Politics

How Using the Nuclear Option Could Backfire

Republicans are threatening to change Senate rules in order to confirm President Donald Trump's Supreme Court nominee this week. This so-called "nuclear option" would allow Judge Neil Gorsuch to be confirmed with a simple majority of 51 votes, rather than 60 votes. But following this path could spell trouble ahead for lawmakers on both sides of the aisle, a constitutional law expert told ATTN:.

Though some Republicans expressed reluctance to changing the rules, the countdown to the nuclear option has seemingly begun, as Senate Democrats gained enough support to filibuster his confirmation on Monday.

Rather than allow Democrats to use procedural tactics to prolong debates on Gorsuch — effectively preventing his confirmation — Senate Majority Leader Mitch McConnell (R-Ky.) is expected to move ahead and invoke the nuclear option later this week. There are 52 Republicans in the Senate, which means Gorsuch will be easily confirmed with a simple majority vote. The showdown occurs in the shadow of last year's contentious battle over President Barack Obama's SCOTUS selection, Judge Merrick Garland, whose nomination was jettisoned by Republicans who refused to even hold a hearing on the nominee. 

gorsuch

But the nuclear option won't just apply to this confirmation. It means that any future Supreme Court nominee would only need 51 votes to be confirmed. That might not be a problem for Republicans during this session of Congress — but if political winds change and give Democrats the majority in upcoming elections, the use of the option could come back to haunt Republicans.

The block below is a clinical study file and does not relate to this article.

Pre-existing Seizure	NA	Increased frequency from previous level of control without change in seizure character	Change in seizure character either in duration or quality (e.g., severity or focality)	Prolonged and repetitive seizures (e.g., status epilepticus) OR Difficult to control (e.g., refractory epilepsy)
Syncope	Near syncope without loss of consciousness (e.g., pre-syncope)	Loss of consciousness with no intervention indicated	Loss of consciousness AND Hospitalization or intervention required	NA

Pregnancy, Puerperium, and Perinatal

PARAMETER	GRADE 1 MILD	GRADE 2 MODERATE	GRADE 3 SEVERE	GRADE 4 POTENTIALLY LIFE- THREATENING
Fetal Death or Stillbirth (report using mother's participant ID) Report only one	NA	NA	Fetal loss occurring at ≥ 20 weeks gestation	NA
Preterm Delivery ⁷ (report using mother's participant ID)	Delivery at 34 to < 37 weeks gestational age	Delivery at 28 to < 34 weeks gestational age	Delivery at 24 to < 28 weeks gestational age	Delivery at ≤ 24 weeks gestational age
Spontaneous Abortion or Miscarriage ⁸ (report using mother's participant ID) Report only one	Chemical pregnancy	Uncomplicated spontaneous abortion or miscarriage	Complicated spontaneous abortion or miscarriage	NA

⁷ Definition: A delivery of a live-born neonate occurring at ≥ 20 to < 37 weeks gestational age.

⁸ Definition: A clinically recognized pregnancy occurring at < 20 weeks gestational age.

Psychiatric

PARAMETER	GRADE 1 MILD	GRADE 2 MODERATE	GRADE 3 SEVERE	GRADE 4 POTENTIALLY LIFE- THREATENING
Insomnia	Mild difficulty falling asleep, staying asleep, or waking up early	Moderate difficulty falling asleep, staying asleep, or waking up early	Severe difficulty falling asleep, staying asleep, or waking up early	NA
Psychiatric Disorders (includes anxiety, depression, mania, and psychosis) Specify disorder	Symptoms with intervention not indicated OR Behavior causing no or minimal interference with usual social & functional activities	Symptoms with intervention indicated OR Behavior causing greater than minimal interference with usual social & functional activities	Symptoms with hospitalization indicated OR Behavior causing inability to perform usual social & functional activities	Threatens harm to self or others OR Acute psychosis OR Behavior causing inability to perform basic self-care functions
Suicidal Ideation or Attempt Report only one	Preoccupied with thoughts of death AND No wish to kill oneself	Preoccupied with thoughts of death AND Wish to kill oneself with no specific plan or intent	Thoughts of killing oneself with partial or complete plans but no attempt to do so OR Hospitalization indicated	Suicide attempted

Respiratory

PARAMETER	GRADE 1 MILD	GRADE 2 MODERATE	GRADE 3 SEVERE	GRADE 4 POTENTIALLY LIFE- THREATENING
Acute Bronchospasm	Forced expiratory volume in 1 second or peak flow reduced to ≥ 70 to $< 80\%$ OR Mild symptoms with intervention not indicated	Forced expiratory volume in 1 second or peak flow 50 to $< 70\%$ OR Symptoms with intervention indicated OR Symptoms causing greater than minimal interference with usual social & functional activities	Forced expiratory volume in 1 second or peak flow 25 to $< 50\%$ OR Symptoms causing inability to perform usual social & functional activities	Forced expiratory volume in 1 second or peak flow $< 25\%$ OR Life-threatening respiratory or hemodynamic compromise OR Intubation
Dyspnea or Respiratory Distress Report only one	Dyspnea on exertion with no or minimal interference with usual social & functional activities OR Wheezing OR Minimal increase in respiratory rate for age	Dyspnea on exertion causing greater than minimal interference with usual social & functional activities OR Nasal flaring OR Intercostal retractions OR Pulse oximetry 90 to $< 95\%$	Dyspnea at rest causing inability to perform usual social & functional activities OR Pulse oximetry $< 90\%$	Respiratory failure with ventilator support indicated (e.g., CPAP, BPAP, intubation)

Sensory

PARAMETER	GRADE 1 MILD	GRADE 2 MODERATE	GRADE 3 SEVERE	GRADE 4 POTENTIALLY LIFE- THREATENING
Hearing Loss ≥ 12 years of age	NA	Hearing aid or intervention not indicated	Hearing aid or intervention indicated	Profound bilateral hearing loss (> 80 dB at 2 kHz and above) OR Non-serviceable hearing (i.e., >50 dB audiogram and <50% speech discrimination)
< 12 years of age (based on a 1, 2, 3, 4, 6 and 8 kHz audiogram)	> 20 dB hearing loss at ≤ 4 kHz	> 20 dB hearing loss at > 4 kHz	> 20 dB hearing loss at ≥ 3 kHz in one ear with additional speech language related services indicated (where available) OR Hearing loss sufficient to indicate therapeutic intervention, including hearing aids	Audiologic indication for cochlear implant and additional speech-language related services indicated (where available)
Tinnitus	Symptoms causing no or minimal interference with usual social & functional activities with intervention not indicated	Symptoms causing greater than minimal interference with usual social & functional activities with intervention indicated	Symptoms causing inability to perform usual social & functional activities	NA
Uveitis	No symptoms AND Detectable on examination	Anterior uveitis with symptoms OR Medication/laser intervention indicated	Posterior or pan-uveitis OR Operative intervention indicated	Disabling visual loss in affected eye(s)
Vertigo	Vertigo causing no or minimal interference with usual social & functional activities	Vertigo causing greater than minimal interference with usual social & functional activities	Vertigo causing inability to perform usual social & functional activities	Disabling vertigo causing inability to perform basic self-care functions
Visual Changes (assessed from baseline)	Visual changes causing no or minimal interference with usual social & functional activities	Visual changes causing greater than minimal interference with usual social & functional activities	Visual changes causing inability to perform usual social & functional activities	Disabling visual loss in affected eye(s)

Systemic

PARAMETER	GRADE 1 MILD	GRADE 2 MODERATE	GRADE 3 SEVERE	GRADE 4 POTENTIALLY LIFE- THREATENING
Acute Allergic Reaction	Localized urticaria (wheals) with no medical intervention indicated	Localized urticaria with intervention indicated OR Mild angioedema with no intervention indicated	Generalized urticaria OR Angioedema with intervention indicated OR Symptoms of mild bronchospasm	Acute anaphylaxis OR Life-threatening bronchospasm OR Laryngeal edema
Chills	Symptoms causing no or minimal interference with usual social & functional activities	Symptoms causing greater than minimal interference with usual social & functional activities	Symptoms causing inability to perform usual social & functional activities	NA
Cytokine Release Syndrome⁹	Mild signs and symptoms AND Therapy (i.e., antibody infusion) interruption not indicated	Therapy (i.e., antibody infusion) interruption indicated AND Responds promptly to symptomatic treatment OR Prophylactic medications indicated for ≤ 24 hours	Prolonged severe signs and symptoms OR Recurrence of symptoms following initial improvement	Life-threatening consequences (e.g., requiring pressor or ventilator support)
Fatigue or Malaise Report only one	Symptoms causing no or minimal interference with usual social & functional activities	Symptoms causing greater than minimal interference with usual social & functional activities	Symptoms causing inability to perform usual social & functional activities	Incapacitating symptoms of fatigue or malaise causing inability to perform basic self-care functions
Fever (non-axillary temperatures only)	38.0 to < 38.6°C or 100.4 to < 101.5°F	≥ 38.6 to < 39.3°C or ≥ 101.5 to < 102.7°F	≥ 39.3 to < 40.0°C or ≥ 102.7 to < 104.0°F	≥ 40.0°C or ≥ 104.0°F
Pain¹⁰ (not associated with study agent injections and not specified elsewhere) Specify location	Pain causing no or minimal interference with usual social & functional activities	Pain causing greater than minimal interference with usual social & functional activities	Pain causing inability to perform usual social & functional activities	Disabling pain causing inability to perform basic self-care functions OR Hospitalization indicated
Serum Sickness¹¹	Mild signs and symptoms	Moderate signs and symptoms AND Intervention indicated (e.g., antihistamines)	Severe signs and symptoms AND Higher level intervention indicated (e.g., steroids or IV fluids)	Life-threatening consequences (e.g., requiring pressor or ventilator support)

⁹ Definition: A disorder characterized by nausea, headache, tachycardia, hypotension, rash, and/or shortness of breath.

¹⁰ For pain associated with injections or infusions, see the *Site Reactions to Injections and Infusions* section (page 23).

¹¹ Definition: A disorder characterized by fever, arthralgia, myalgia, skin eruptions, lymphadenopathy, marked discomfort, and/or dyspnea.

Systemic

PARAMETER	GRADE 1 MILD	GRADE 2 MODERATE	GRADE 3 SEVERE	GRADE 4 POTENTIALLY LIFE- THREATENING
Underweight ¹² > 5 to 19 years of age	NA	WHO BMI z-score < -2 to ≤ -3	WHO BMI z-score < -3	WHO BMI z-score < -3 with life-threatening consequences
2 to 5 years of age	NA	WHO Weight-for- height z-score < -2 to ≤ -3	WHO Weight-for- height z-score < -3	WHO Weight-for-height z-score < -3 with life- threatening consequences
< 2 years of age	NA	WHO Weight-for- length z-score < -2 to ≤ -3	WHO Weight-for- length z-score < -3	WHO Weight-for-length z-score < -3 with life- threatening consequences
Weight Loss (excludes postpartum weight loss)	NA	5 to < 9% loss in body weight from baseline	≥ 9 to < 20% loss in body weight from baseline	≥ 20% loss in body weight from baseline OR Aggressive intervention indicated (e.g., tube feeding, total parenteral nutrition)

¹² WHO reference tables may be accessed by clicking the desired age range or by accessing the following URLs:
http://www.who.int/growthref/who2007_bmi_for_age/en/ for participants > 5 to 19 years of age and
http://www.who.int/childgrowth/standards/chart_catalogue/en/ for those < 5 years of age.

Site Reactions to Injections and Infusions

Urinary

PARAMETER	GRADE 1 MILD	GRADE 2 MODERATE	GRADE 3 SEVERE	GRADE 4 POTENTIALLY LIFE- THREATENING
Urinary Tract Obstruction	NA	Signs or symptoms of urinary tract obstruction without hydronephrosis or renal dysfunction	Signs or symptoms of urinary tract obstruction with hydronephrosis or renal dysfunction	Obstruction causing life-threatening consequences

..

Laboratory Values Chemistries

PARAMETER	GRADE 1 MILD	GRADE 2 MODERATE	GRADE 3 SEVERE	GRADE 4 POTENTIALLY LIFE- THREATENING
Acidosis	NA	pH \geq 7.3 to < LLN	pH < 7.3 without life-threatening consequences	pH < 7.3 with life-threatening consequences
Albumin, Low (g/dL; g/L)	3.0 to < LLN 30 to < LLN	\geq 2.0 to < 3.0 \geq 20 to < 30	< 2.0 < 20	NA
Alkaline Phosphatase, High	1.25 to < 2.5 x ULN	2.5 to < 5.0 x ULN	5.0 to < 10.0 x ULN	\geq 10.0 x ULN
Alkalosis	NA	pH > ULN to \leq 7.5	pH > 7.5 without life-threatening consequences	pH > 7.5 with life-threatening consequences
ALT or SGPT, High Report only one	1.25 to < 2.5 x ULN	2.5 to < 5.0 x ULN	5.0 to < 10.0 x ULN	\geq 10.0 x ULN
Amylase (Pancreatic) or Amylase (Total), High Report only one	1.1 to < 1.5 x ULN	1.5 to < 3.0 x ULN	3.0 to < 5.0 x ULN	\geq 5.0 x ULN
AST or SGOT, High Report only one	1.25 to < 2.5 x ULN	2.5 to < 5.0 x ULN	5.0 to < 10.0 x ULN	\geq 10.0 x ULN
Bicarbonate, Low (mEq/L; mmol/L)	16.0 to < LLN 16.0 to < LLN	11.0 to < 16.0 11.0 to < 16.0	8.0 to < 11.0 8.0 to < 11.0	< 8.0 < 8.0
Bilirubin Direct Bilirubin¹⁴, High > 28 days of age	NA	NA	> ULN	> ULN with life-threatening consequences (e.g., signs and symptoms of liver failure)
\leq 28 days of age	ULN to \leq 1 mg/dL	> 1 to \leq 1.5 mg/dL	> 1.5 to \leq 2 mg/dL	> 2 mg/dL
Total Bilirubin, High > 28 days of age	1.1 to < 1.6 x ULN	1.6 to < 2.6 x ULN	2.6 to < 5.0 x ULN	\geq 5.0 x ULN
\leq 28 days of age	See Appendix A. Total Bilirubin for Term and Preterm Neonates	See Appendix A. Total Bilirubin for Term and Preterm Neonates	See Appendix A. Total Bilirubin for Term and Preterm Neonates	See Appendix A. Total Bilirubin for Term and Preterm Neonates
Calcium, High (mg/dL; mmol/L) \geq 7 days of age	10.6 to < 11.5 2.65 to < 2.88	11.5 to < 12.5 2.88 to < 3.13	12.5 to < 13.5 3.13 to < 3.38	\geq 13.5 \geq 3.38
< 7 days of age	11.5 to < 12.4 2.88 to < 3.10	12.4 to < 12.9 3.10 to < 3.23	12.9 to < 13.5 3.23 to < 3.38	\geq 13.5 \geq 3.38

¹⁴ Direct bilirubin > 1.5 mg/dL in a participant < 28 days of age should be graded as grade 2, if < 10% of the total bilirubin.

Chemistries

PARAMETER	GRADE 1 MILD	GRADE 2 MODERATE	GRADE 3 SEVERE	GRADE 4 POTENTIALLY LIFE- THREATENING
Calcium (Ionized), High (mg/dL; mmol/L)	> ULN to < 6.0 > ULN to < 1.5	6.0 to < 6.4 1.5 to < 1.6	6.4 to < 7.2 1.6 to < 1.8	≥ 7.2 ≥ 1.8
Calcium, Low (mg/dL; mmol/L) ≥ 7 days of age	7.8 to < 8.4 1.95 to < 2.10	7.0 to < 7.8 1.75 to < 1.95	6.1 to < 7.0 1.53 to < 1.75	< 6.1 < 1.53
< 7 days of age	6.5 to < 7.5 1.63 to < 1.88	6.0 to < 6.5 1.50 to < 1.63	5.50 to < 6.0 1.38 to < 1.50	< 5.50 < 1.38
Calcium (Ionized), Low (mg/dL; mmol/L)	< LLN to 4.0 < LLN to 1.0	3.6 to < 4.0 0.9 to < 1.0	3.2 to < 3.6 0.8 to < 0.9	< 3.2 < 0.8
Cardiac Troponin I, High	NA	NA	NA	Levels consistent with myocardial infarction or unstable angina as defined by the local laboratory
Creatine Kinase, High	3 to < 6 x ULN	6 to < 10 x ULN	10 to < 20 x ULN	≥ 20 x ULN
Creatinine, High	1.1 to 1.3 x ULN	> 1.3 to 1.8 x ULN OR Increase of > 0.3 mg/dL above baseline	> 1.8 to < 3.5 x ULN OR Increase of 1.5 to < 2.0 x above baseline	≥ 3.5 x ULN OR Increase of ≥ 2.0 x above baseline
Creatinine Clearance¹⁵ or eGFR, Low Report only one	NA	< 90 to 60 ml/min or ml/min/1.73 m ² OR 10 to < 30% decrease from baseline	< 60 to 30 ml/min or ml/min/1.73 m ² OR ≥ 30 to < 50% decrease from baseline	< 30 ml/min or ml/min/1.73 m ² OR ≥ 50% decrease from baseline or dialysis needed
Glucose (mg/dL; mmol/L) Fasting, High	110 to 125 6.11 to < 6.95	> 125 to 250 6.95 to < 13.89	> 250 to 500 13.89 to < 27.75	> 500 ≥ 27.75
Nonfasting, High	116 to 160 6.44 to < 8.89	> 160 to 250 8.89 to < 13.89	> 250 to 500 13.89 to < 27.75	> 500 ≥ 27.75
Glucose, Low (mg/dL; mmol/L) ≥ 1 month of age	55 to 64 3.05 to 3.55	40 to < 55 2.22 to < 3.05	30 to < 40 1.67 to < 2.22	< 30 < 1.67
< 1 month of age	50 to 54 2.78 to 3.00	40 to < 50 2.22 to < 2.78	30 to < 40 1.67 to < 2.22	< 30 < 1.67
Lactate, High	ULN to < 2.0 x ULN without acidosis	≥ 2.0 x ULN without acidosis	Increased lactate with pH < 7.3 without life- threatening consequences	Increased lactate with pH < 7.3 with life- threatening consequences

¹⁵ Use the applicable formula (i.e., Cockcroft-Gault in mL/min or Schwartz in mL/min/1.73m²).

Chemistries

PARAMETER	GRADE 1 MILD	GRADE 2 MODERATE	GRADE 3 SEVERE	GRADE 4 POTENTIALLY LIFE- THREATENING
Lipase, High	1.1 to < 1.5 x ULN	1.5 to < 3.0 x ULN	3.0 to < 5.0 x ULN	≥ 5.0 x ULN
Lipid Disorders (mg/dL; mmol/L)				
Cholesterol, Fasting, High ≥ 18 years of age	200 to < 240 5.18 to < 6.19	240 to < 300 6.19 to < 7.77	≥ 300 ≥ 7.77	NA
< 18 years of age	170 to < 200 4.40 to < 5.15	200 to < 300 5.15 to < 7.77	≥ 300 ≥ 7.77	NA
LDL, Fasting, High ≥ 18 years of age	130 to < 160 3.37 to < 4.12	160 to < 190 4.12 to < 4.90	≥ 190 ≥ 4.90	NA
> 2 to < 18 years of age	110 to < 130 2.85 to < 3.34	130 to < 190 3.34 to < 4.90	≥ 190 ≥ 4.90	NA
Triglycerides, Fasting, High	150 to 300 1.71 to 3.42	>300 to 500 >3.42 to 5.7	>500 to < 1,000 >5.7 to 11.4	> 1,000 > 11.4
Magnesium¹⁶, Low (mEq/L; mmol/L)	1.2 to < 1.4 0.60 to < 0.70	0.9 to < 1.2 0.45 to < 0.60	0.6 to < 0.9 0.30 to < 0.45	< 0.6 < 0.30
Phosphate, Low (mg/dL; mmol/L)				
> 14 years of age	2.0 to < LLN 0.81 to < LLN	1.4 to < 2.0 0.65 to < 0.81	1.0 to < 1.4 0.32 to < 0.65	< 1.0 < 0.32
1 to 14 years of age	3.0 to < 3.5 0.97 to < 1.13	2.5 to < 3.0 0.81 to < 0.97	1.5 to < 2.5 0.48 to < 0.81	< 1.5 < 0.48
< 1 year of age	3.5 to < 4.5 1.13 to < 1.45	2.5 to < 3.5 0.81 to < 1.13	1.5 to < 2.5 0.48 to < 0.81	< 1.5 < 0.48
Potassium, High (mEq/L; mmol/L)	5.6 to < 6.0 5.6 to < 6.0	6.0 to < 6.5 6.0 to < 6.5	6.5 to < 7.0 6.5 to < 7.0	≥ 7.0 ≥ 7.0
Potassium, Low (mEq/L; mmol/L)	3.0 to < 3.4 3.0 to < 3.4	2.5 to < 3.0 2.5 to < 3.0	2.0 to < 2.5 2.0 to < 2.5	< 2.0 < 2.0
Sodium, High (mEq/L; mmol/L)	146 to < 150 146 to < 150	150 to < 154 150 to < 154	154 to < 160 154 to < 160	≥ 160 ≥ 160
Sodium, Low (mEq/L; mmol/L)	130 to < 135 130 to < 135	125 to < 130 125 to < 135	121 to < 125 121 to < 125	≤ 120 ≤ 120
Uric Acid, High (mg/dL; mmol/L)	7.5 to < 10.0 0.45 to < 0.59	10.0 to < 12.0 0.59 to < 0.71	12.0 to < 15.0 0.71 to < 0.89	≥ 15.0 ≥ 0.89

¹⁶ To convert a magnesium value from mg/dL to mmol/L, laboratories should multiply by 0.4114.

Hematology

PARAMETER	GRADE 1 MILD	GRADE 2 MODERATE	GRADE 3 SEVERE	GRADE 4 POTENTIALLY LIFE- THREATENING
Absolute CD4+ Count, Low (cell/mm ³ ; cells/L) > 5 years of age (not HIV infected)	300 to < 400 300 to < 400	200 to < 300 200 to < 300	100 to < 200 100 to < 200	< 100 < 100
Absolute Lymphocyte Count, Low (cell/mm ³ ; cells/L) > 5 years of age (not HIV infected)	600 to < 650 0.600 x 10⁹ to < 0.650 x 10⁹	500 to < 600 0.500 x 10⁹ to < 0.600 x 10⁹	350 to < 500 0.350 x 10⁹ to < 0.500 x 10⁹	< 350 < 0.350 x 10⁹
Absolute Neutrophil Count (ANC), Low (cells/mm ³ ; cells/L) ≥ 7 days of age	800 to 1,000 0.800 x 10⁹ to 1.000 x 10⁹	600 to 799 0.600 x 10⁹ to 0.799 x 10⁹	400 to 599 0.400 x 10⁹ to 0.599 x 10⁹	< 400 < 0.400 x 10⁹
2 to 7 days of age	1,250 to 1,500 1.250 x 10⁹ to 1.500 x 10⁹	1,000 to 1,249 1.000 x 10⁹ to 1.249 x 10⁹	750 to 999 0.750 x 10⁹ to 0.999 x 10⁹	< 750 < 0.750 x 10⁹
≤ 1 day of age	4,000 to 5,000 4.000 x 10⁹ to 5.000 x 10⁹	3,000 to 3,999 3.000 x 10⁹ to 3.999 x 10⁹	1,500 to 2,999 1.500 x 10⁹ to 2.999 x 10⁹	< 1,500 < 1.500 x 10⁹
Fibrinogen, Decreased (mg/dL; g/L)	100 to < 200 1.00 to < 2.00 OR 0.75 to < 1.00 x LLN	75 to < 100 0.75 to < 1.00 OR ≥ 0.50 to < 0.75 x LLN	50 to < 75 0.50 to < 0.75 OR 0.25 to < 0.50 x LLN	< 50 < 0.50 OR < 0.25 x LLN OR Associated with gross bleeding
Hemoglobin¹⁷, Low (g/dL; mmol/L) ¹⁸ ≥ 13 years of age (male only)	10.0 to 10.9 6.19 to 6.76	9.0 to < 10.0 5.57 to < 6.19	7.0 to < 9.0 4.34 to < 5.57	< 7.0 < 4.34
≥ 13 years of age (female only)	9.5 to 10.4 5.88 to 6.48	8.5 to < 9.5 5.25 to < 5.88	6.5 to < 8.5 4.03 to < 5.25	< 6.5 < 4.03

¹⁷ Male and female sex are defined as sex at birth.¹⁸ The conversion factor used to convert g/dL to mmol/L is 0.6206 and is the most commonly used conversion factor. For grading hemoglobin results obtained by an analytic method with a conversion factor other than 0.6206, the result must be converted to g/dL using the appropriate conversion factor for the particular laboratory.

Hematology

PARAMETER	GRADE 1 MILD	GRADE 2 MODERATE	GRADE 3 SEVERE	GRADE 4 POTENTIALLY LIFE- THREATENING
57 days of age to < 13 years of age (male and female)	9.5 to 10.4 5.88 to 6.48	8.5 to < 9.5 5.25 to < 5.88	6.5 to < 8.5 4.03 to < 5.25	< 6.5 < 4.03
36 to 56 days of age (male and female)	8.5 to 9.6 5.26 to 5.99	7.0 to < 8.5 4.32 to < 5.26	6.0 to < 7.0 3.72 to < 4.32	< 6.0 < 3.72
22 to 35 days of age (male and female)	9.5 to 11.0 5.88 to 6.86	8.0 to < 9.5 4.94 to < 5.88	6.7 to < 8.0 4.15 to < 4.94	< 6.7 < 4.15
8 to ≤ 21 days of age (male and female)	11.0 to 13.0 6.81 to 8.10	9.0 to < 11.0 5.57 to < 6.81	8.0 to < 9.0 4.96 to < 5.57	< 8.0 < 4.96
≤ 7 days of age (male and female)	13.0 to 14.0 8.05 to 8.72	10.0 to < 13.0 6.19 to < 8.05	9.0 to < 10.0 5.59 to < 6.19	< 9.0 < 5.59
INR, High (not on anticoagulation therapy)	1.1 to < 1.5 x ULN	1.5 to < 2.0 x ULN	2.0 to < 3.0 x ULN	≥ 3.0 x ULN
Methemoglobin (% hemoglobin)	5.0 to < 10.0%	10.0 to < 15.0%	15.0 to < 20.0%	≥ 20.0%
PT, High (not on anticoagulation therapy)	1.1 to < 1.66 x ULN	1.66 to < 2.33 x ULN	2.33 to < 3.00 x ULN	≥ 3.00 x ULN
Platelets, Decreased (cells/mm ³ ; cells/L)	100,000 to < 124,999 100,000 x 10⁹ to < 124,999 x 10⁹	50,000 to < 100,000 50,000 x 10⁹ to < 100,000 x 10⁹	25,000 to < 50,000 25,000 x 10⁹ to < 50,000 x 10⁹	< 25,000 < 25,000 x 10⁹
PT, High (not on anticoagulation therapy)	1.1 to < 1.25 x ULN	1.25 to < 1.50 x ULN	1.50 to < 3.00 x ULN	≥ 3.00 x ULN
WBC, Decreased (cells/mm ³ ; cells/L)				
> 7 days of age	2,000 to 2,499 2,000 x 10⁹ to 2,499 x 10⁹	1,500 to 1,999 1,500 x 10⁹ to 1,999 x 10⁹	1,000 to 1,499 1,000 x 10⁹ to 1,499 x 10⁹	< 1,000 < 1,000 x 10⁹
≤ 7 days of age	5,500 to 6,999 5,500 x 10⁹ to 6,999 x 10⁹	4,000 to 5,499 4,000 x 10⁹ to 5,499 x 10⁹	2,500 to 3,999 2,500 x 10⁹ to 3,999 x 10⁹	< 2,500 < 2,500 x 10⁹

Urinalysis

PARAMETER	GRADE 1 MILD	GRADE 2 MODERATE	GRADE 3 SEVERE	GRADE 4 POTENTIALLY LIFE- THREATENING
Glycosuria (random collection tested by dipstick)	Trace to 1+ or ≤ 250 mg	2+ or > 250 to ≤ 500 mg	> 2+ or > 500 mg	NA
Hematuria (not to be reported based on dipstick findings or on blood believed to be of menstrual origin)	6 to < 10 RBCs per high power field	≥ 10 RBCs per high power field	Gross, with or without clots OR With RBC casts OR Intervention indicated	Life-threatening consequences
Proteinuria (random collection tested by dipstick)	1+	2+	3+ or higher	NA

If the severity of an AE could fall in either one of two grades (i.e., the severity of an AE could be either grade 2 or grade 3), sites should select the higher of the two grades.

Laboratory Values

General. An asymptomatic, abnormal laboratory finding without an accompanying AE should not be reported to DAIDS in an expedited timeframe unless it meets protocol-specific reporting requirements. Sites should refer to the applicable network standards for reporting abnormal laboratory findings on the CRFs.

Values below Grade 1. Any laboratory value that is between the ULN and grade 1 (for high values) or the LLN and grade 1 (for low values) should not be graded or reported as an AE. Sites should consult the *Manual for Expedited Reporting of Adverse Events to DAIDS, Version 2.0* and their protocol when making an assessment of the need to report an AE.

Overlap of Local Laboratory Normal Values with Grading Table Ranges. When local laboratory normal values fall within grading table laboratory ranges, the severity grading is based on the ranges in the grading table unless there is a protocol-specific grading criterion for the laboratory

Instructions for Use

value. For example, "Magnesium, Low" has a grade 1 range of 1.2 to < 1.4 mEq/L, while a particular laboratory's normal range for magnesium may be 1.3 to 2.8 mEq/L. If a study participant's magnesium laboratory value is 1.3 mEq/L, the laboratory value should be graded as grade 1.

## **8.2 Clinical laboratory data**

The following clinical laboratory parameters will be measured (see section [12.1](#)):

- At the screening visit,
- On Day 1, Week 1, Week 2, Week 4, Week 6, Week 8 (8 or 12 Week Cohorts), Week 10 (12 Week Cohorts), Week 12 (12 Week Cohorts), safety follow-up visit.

"In the short-term, there might be big gains," Jon Michaels, a constitutional law expert at UCLA Law School, said. "But what are the long-term costs of having simple majorities allow for much more basic democratic nominations go forward?"

mitch-mcconnell

The origins of the nuclear option date back to 1957, when then-Vice President Richard Nixon submitted an opinion aimed at empowering the majority party in Congress. But it has only been used in practice once — in 2013. That year, Senate Majority Leader Harry Reid changed Senate rules to make it so that Senate votes on Executive Branch appointees and federal judges (excluding the Supreme Court) required a simple majority instead of 60 votes, NBC News reported.

For Democrats, the consequences of that action have became clear this year. There have been numerous executive nominees under President Donald Trump that Democrats opposed and would have been able to block were it not for Reid's invocation of the nuclear option when Democrats had the majority.

"In a world in which the Senate was well-functioning, you wouldn't need a filibuster as much and you wouldn't need to blow it up as much," Michaels said. "It's reflective of the party polarization. It's reflective of the unwillingness to govern from the middle — at least on these types of issues, where judicial nominations have legs well beyond the term of a president."

Featured Image:AP/Ron Sachs